The BYU Museum of Peoples and Cultures‘ newest exhibit “Returning to Bethlehem: A Cultural Pilgrimage” highlights the unique religious and cultural aspects of life in Palestine, and Bethlehem in particular, that color the region’s history and guide local traditions and identity. The exhibit has visitors explore modern-day Bethlehem, as well as the historic cultural heritage sites shaped by Hebrew, Christian and Islamic traditions.

From olive wood and mother of pearl carvings, to intricately embroidered wedding costumes, the exhibit presents artistic pieces that illustrate the similarities and differences of the people from different regions and religions in Palestine including Bethlehem, Gaza and Jerusalem, among others.

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One of the central foci of the exhibit are traditional Palestinian wedding costumes. While wedding costumes share a similar design throughout Palestine, specific characteristics such as colors, embroidery stiles and ornaments are unique to each region. Certain aspects of Bethlehem’s culture are being lost due to regional conflict, but textiles help keep cultural traditions and identity alive.

The exhibit is a joint project between the Museum of Peoples and Cultures and the Holy Land Christian Ecumenical Foundation. Mother of pearl collections were loaned from Enrique Yidi Daccarett, olive wood carvings were loaned from the Holy Land Christian Ecumenical Foundation and costumes and textiles were loaned from Hanan and Farah Munayyer, co-founders of the Palestine Heritage Foundation.

People often go on pilgrimages to Jerusalem and Bethlehem to see and visit the holy sites, but Bethlehem is more than a place to visit—it’s a home for thousands of individuals and a beautiful culture.

Explore and better understand the culture, traditions and people of Bethlehem and Palestine at the MPC exhibit “Returning to Bethlehem: A Cultural Pilgrimage.” Learn about the rich ancient history that forms current arts and traditions today. As we inform ourselves on the diverse religious and cultural influences in Bethlehem, we’ll have a better understanding and respect for the people who live there, helping us make more informed decisions and opinions concerning the region.

The exhibit opens October 17, 2018 and will run through April 2018. Admission is free, and the exhibit is open to the public. The Museum of Peoples and Cultures is open Monday through Friday from 9 a.m. to 5 p.m. and Tuesday from 9 a.m. to 7 p.m. For more information on the exhibit and other events and exhibits at the Museum of Peoples and Cultures, visit their website.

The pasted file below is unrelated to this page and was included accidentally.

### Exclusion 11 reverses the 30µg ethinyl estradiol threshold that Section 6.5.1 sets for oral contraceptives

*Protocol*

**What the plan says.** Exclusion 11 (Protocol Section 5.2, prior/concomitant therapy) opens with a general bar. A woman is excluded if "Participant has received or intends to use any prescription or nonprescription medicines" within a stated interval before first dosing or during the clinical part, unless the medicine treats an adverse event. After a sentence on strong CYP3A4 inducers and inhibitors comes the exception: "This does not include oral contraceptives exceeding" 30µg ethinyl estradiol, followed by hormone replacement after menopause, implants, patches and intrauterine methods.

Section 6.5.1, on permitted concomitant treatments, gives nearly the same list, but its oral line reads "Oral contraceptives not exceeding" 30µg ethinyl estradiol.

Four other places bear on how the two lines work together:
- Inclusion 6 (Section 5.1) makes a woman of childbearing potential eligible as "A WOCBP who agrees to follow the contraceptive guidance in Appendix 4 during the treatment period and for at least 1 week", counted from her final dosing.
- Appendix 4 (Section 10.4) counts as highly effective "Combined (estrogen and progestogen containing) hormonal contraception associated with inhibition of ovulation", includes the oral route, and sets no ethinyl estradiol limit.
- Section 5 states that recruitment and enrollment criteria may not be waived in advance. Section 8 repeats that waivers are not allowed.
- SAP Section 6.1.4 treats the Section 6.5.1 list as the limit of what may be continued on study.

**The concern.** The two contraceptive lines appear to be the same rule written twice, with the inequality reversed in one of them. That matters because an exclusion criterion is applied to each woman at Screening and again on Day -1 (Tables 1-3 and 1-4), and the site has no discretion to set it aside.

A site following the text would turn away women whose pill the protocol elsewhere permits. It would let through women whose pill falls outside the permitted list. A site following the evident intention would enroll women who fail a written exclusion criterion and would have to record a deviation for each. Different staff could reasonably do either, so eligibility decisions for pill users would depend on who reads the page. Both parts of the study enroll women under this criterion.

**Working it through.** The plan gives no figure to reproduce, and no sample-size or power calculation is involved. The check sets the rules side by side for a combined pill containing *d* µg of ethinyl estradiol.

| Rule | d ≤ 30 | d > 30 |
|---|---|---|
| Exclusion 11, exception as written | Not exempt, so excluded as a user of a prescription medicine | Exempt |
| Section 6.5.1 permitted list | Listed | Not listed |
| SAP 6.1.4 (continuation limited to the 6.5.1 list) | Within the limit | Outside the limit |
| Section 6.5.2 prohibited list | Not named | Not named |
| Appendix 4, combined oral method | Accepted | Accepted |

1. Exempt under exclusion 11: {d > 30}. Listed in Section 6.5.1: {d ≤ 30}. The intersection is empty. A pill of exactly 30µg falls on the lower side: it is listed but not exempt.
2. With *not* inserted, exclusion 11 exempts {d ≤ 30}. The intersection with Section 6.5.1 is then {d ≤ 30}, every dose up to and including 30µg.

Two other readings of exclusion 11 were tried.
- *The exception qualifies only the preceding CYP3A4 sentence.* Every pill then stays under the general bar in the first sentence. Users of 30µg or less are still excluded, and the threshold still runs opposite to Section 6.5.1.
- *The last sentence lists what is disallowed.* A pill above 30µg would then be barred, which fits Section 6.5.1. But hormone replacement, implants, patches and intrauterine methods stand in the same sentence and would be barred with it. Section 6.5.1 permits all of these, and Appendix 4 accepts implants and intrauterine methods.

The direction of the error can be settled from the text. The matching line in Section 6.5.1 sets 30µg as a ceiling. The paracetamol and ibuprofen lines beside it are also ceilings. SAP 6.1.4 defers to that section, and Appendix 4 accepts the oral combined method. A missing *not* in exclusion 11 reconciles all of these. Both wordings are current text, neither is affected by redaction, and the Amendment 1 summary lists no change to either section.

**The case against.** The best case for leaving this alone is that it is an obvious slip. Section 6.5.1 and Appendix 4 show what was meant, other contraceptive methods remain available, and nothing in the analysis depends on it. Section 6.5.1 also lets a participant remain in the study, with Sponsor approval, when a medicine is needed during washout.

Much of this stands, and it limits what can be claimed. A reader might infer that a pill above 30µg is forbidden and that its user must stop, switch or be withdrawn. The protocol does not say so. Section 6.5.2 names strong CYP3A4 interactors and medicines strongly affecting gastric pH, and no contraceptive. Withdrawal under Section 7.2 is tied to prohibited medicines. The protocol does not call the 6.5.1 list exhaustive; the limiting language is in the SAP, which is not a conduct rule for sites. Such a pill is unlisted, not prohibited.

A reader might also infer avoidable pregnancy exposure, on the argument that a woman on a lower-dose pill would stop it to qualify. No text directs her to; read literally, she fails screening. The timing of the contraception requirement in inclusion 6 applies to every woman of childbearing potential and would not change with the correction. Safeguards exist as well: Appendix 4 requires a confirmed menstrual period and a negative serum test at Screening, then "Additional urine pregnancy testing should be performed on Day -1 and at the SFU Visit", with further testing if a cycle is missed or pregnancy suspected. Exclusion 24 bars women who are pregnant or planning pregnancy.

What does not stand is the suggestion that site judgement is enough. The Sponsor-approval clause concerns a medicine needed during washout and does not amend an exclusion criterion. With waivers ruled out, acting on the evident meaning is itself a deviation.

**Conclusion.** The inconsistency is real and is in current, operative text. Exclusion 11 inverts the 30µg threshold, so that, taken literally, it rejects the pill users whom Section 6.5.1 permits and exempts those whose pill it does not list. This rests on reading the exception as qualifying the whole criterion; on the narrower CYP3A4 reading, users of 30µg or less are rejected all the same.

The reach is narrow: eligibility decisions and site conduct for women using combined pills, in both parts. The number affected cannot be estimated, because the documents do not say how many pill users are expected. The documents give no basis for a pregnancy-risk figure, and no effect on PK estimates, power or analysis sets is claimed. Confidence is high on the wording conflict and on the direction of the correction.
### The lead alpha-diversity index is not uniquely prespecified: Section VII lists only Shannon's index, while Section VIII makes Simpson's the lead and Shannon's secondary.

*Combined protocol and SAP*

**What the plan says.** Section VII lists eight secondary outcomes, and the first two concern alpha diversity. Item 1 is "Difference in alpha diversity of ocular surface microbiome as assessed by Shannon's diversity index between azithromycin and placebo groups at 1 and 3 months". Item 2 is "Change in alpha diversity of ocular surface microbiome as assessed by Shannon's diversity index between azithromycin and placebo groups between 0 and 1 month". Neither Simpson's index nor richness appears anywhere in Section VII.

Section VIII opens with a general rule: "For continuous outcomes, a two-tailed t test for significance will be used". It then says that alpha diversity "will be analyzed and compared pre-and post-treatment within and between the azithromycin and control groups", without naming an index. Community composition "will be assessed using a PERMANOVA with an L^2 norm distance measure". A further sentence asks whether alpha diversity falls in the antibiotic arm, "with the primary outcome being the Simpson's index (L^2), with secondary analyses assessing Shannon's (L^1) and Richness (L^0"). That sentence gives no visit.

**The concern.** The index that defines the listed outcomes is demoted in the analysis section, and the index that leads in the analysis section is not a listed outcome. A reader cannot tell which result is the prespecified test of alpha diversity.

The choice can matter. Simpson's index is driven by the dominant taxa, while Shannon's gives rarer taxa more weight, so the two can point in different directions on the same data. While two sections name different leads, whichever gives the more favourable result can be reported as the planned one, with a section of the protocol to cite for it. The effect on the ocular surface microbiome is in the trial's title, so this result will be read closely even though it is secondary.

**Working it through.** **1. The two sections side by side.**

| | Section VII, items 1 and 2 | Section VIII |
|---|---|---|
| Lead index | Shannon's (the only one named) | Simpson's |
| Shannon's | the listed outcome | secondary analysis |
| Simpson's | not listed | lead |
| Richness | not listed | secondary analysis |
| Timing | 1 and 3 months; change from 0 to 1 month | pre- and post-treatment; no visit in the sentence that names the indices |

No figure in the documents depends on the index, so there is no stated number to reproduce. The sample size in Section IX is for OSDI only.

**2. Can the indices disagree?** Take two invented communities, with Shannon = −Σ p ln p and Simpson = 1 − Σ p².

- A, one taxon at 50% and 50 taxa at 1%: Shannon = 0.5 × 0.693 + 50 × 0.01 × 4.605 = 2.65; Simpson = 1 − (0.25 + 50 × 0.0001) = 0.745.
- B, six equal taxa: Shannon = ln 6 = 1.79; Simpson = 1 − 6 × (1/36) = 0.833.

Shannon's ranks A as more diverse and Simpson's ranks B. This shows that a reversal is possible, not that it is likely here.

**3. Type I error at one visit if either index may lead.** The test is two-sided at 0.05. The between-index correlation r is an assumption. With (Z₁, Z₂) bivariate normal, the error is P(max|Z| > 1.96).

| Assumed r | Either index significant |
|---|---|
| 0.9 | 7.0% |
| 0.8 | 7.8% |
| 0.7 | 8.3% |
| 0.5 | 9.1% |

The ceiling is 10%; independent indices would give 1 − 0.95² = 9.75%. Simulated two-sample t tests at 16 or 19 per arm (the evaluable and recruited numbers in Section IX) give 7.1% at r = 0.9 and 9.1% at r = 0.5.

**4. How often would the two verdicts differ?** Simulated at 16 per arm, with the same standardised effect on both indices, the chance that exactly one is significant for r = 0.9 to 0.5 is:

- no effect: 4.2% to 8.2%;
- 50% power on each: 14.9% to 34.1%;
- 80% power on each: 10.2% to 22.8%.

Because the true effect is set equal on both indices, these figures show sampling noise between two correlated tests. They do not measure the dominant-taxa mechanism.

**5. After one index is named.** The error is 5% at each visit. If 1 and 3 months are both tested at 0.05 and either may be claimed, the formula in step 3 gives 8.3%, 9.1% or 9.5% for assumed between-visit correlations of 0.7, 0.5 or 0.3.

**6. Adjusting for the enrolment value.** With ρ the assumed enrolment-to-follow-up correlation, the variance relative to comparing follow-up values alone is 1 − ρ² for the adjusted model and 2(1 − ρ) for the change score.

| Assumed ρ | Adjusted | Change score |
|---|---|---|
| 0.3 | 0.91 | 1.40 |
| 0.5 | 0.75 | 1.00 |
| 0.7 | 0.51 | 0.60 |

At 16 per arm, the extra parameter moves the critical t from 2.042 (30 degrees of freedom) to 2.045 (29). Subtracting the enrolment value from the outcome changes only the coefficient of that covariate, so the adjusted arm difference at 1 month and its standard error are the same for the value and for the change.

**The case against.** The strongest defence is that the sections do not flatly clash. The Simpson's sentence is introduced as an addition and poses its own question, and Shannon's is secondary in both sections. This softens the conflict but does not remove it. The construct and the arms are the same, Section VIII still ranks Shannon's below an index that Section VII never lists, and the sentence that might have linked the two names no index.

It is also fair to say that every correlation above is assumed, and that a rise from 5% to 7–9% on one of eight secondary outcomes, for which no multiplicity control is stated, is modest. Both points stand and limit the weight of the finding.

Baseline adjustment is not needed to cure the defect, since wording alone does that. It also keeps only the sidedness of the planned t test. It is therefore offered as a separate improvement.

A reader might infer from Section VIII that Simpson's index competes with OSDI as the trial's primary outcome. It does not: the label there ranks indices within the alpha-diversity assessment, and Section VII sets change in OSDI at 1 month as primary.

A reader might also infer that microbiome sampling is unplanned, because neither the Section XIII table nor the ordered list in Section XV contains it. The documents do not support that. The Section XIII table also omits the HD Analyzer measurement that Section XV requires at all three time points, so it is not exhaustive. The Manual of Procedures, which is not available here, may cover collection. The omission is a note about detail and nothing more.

Life-saving training: BYU tsunami education in Indonesia

With recent hurricanes and specifically the tsunami in Palu, Indonesia, we’re reminded yet again of the devastating impact that natural disasters have on individuals and families across the world.

BYU Geography professor Chad Emmett is taking action to make sure that no matter how devastating earthquakes and tsunamis can be, lives do not have to be lost in the process.

Evaluate (and recognize) regional risk

Indonesia is at a high risk of earthquakes and tsunamis because of its location on the Ring of Fire where several tectonic plates collide. Add this risk to limited infrastructure and a lack of uniform tsunami education and evacuation plans, and the potential damage is astronomical.

Since the 2004 Aceh tsunami, national and local disaster mitigation agencies across the Southeast Asia country have worked to better prepare Indonesians against tsunami risk by putting up evacuation signs, designating gathering places, building tsunami evacuation buildings, offering training and holding evacuation drills. What hasn’t been done, however, is emphasizing the need for individuals to know the signs of tsunamis and the need for individuals to act on their own to save their lives.

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Evacuation signs point the way to landmarks that are high enough in elevation to be safe from tsunamis.

“The tsunami monitors and sirens did not work in Palu,” notes Emmett in regards to the catastrophic aftermath of the recent tsunami. “At the first shaking of the earth, people should have instinctively headed to higher ground.”

Emmett has been involved in research in Indonesia over the past 18 years. While the majority of his studies focus on Christian-Muslim relations and the history of The Church of Jesus Christ of Latter-day Saints in Indonesia, more recently Emmett has worked with BYU Geology professor Ron Harris to collaborate on an interdisciplinary study looking at tsunami mitigation and training efforts in the country.

Educating for a better-prepared future

During the summers of 2016 and 2017, Emmett and a group of BYU and UVU students and faculty (funded by Geoscientists without Borders) traveled the more than 9,000 miles to Indonesia to perform critical research and carry out essential education in regards to tsunamis.